One narrative motif in any of Shinkai's films is the written word. From either a handwritten letter to text messages through a cell phone; these simple words and thoughts recur through his characters' minds constantly like a lifeline to save them from drowning in their own numbness. This is featured most prominently in the first act with Takaki, in addition to trying to meet Akari, carrying a letter that he feels he must give her. Again, due to the terrible weather, he loses the letter in the harsh winter windstorm and never delivers the note he wrote. However, at the end of the act, you see that she had her own letter for him but it was never given or received. By the end of the film, you could make the inference that the young woman's letter was not a happy one.

One of the saddest observations I have noted in my life is how much damage can be inflicted by one person on another. Not in the sense of physical violence, yelling, or actual abuse. No, the pain that can be done to the human heart through quiet subtle acts of rejection or ever worse, indifference. These are the things of lifelong hurt and regret. I had two such instances in my life that were called to mind by this film. In one, I was "spared" by the honesty of a young woman who rather quickly met my courtliness with a letter that declared her intention to remain friends. This, while savage in its own right, at least spared me years of longing which would have the danger of repeating a harrowing previous experience.

At one point in my younger years I became infatuated with a young lady, one smart, charming, lovely and kind; her name was Elyse. I held her in the highest regard for years, always showing her the utmost respect and well, love. She kept me somewhat at a distance, but I thought nothing of it, a good amount of people did anyway. Unfortunately, nothing prepared me for the mental car crash that awaited me. Several years after the infatuation began, I attended a school social, hoping to encounter her there. Sadly... she arrived on the arm of another man, a fellow classmate I might add. Although I was upset with the classmate who accompanied her, Elyse made me feel a low I never felt before. I felt so used and cheated. All that wasted emotion, and for what!? For a searing emotional scar, given to a heart that had been through enough alienation by his fellow peers. Nary a word crossed between us that night, but I live with the hurt of it still; shy to ever put forth so much of myself in an uncertain world towards an uncertain female.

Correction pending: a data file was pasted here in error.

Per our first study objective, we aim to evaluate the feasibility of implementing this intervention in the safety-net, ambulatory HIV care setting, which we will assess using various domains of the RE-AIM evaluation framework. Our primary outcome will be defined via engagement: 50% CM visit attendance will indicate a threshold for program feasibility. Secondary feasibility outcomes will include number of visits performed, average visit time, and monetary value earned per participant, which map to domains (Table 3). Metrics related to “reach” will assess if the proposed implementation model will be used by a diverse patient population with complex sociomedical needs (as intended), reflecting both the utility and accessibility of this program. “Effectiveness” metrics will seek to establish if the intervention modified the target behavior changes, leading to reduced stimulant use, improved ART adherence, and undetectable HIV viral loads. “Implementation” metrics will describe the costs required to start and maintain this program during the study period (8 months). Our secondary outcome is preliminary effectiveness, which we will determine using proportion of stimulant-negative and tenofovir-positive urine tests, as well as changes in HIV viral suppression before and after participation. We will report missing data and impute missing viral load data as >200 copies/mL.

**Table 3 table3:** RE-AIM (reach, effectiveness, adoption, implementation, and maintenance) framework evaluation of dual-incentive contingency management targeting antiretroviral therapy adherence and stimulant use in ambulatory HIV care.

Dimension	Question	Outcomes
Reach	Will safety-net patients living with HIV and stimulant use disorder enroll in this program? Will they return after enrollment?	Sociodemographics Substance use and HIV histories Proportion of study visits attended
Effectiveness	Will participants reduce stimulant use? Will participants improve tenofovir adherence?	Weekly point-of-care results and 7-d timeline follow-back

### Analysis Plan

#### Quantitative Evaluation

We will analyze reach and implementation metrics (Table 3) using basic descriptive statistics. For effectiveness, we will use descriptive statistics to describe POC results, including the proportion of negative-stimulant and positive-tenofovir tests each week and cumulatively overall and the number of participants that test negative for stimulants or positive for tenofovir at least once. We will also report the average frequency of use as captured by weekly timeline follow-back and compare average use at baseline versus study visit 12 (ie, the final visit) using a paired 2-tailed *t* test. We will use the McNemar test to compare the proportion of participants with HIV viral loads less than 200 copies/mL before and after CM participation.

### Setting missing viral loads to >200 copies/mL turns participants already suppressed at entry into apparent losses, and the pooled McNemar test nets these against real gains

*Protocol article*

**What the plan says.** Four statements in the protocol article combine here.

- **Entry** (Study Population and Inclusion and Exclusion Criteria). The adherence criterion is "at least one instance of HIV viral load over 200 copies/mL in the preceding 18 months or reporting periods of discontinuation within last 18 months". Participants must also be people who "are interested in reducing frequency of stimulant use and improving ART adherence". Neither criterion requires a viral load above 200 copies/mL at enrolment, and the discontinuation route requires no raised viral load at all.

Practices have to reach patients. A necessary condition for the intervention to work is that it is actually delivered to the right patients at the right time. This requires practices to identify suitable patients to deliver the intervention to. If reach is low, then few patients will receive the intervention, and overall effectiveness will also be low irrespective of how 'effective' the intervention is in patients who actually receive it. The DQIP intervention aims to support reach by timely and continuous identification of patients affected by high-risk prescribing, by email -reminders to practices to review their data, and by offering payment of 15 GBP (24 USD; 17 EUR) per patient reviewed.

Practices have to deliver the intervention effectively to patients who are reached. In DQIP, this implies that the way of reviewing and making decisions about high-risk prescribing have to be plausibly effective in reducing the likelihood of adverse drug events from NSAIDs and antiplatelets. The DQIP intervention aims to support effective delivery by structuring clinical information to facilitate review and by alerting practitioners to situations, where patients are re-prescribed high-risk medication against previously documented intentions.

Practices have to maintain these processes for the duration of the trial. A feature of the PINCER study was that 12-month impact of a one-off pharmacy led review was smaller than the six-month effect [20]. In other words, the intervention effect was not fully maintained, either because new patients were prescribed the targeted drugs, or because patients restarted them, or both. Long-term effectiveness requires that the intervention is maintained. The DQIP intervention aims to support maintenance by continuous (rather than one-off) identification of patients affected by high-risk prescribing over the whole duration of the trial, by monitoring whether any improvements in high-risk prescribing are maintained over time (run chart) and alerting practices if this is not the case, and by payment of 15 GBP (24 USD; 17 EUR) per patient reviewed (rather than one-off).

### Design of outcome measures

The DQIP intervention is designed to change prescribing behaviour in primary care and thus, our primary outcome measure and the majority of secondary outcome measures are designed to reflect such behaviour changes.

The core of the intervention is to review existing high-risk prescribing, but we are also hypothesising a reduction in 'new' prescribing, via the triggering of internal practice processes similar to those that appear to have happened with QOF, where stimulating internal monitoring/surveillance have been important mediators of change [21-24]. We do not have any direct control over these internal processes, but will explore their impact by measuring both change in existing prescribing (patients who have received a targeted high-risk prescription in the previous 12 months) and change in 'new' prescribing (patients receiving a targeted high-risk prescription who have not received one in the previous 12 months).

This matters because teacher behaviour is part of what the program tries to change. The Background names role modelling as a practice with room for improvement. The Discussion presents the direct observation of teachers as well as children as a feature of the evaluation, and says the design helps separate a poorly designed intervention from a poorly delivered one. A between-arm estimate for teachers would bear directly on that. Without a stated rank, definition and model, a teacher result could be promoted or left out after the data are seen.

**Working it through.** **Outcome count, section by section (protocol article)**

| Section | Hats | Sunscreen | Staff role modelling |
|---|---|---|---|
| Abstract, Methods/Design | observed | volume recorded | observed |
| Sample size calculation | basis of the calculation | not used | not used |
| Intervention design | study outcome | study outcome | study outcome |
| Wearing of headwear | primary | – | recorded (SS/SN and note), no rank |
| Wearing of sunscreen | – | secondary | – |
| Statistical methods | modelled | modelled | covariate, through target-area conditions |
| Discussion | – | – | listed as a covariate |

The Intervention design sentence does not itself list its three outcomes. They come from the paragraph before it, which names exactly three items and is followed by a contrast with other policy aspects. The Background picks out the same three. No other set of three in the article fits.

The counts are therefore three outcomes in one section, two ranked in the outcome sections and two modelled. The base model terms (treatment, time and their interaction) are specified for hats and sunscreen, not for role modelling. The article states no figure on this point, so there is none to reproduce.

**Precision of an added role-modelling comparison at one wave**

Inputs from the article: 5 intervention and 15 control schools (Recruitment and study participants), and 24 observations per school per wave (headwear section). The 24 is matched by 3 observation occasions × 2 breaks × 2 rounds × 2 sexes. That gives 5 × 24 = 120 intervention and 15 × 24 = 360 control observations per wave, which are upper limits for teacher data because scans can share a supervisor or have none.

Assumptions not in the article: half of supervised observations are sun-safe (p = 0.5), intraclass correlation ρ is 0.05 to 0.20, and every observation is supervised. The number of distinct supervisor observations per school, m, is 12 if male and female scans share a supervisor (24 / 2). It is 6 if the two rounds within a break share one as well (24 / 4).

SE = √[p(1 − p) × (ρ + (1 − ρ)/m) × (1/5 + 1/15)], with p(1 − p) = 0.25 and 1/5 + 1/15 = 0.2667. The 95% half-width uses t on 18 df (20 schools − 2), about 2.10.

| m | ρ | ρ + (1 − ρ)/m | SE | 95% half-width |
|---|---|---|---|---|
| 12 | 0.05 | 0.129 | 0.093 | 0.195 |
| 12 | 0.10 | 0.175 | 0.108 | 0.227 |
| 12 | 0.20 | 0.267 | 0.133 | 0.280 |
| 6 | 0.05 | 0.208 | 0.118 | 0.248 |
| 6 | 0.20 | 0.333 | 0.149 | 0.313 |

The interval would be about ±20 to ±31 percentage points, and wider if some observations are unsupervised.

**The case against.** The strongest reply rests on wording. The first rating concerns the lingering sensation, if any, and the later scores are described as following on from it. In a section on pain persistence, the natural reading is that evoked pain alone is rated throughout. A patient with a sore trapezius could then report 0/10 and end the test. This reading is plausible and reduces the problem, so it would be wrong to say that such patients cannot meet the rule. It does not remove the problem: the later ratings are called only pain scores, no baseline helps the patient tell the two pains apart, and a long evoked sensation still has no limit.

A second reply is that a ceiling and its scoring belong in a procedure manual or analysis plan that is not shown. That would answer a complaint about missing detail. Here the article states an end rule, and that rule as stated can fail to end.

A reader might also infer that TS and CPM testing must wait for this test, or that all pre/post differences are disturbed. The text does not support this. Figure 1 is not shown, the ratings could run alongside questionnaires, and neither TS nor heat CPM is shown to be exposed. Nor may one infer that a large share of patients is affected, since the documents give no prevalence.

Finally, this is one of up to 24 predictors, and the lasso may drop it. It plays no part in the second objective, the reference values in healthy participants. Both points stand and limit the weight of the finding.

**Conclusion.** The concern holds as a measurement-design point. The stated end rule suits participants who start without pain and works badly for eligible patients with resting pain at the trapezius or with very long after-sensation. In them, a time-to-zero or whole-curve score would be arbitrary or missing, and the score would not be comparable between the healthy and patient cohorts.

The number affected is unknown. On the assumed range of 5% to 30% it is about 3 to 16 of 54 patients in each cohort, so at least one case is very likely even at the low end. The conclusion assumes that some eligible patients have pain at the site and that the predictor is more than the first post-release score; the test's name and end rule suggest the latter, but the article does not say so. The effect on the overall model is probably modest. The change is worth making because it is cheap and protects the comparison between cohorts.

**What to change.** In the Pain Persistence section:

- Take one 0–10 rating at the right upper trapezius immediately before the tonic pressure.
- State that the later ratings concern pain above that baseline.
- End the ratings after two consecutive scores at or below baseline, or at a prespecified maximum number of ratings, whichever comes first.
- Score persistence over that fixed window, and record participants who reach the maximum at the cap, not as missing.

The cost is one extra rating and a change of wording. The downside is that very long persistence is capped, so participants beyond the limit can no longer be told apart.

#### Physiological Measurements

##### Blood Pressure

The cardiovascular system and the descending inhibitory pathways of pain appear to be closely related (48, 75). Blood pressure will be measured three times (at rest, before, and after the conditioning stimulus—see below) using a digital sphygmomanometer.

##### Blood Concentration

Our actions are not only defined by what we do, but what we don't do. In the case of the film, what would have happened if Akari gave the letter to Takaki, like the woman who gave me the same letter years ago? It would hurt, but maybe, just maybe, he could have moved on and found happiness again, maybe with Kanae... but we don't know. As human beings, we have this terrible habit of thinking we know exactly what's right for the other person regardless of emotional truth. This is a problem I deal with as well and I hope to get better at understanding that concept. The truth may be harsh but it's better than owing an emotional debt we can never repay.


I made this expression on the film, mostly based around the third act. I'm proud of it and I hope to improve my craft in future works.